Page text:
In 1840 Antoine Sauvage, a follower of Aristide Cavaillé-Coll, undertook a full restoration. He installed a Barker machine and made changes that reflected the new romantic aesthetic. In 1917 the piping was melted, the mechanism destroyed and the cabinet seriously damaged.[20] The cabinet was rebuilt during the restoration of the basilica. Haerpfer-Erman of Boulay-Moselle, was given the job of reconstructing the organ in 1961, and the new organ was inaugurated on 27-28 May 1967. It has four keyboards with 61 notes and a pedal with 32 notes.[20]


  1. ^ Plans to move the relics of the saints seem to have been made by 1211, when the canons started work on making the reliquaries, but it took 17 years before the translation was undertaken.[10]
  2. ^ During the siege of Saint-Quentin in 1557 by Philip II of Spain many of the reliquaries and their contents disappeared. Most of the remaining reliquaries were destroyed during the French Revolution, although the gilded skull of Saint Quentin and his hand have been preserved.[14]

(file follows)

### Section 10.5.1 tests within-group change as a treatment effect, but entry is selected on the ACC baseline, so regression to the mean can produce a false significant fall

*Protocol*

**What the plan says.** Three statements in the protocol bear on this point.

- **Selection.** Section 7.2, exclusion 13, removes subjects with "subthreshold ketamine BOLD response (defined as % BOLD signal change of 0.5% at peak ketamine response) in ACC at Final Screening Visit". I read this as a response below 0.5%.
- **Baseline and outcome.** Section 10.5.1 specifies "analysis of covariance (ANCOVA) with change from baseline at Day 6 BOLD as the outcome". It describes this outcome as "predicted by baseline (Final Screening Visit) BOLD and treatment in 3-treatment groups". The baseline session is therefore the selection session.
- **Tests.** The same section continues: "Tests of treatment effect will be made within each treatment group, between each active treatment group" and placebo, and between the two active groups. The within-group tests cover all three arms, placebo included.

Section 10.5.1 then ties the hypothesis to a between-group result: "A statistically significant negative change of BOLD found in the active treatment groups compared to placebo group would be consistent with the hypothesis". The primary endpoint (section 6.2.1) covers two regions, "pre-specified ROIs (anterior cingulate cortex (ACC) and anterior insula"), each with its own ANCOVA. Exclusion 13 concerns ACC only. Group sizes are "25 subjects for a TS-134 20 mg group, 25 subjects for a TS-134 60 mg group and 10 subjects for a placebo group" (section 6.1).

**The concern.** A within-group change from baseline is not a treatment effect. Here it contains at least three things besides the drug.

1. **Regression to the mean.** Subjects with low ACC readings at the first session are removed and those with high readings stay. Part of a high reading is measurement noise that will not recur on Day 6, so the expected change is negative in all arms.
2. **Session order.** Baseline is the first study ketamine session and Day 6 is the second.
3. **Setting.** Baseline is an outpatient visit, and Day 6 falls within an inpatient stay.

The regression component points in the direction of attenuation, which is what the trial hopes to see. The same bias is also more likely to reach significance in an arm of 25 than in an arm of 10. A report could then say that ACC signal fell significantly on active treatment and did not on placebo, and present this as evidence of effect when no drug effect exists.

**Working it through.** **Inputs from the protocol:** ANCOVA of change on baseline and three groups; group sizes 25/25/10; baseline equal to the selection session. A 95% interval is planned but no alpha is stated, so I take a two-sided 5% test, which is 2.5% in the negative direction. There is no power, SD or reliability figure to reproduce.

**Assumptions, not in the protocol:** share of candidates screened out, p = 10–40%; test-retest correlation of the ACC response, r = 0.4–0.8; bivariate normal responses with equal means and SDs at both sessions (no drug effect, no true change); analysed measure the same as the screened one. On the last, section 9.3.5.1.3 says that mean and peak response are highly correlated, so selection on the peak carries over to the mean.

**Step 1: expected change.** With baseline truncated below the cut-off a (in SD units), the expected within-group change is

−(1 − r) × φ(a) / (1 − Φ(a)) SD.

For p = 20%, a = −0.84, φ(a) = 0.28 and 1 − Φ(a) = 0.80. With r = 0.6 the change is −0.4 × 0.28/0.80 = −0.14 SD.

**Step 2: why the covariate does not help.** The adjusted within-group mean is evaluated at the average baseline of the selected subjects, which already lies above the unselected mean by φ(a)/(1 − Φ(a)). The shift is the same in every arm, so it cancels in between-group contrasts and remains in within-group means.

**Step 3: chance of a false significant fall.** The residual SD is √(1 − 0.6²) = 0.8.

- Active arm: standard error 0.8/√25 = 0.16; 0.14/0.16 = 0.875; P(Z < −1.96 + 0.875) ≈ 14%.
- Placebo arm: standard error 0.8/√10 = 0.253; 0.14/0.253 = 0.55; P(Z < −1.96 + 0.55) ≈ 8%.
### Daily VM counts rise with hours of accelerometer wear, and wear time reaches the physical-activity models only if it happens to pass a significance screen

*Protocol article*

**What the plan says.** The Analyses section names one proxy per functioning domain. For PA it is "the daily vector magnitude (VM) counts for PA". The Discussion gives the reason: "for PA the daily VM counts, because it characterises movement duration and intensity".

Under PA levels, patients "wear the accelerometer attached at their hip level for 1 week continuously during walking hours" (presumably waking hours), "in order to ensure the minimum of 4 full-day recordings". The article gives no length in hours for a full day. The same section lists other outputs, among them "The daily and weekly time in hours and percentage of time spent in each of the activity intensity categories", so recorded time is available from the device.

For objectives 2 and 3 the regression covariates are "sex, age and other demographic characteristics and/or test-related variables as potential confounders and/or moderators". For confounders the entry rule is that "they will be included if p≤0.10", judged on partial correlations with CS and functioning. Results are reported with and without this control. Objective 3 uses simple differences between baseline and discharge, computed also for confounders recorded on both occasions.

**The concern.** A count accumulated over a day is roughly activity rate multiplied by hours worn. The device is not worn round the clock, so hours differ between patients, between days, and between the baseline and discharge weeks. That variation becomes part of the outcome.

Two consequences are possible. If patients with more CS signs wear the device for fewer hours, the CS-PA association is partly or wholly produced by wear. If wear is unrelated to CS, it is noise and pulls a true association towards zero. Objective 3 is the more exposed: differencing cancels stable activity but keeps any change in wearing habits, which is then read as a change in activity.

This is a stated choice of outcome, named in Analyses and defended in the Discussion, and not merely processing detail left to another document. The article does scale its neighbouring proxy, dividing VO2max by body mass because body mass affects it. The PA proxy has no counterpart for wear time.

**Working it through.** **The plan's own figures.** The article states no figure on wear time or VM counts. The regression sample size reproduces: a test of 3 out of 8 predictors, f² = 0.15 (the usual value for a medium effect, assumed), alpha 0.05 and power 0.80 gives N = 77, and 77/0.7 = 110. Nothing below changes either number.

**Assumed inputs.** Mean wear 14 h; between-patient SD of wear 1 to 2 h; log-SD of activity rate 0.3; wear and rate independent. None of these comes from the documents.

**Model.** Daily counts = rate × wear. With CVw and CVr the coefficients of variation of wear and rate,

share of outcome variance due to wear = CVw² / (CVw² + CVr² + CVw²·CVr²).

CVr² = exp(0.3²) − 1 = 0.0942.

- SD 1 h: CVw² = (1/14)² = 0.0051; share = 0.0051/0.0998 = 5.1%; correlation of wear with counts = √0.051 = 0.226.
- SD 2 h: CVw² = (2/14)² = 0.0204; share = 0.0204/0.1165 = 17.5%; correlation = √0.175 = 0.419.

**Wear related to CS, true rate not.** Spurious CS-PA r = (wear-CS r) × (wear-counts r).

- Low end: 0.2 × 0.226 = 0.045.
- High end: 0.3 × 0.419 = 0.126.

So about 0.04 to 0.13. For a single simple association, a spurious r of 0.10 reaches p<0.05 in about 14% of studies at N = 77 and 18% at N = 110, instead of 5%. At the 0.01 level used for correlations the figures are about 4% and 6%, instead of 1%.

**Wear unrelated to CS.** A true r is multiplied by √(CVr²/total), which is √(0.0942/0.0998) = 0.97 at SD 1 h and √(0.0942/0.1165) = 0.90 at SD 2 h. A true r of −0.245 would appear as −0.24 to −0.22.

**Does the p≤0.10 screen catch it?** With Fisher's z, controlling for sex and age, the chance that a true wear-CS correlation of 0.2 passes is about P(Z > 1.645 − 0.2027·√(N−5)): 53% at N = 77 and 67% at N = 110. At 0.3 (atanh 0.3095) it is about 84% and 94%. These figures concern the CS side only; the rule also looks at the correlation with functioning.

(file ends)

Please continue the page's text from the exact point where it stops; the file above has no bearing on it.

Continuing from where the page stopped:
3. ^ To this day the basilica is crooked, with wood and iron braces across the ambulatory and other signs of lack of stability in the structure.[16]


  • "Basilique Saint-Quentin". Orgues en France. Retrieved .
  • Bony, Jean (1983). French Gothic Architecture of the 12th and 13th Centuries. University of California Press. ISBN 978-0-520-05586-5. Retrieved .
  • Guiochon, Xavier-Philippe (2015). "Basilique de Saint-Quentin". PICARDIA, l'encyclopédie picarde (in French). Région Picardie. Retrieved .
  • Kibler, William W. (1995). Medieval France: An Encyclopedia. Psychology Press. ISBN 978-0-8240-4444-2. Retrieved .
  • "La Basilique de Saint-Quentin" (in French). Tourisme du Saint-Quentinois. Archived from the original on 2015-11-01. Retrieved .
  • Nolan, Kathleen; Sandron, Dany (2015-06-28). Arts of the Medieval Cathedrals: Studies on Architecture, Stained Glass and Sculpture in Honor of Anne Prache. Ashgate Publishing, Ltd. ISBN 978-1-4724-4055-6. Retrieved .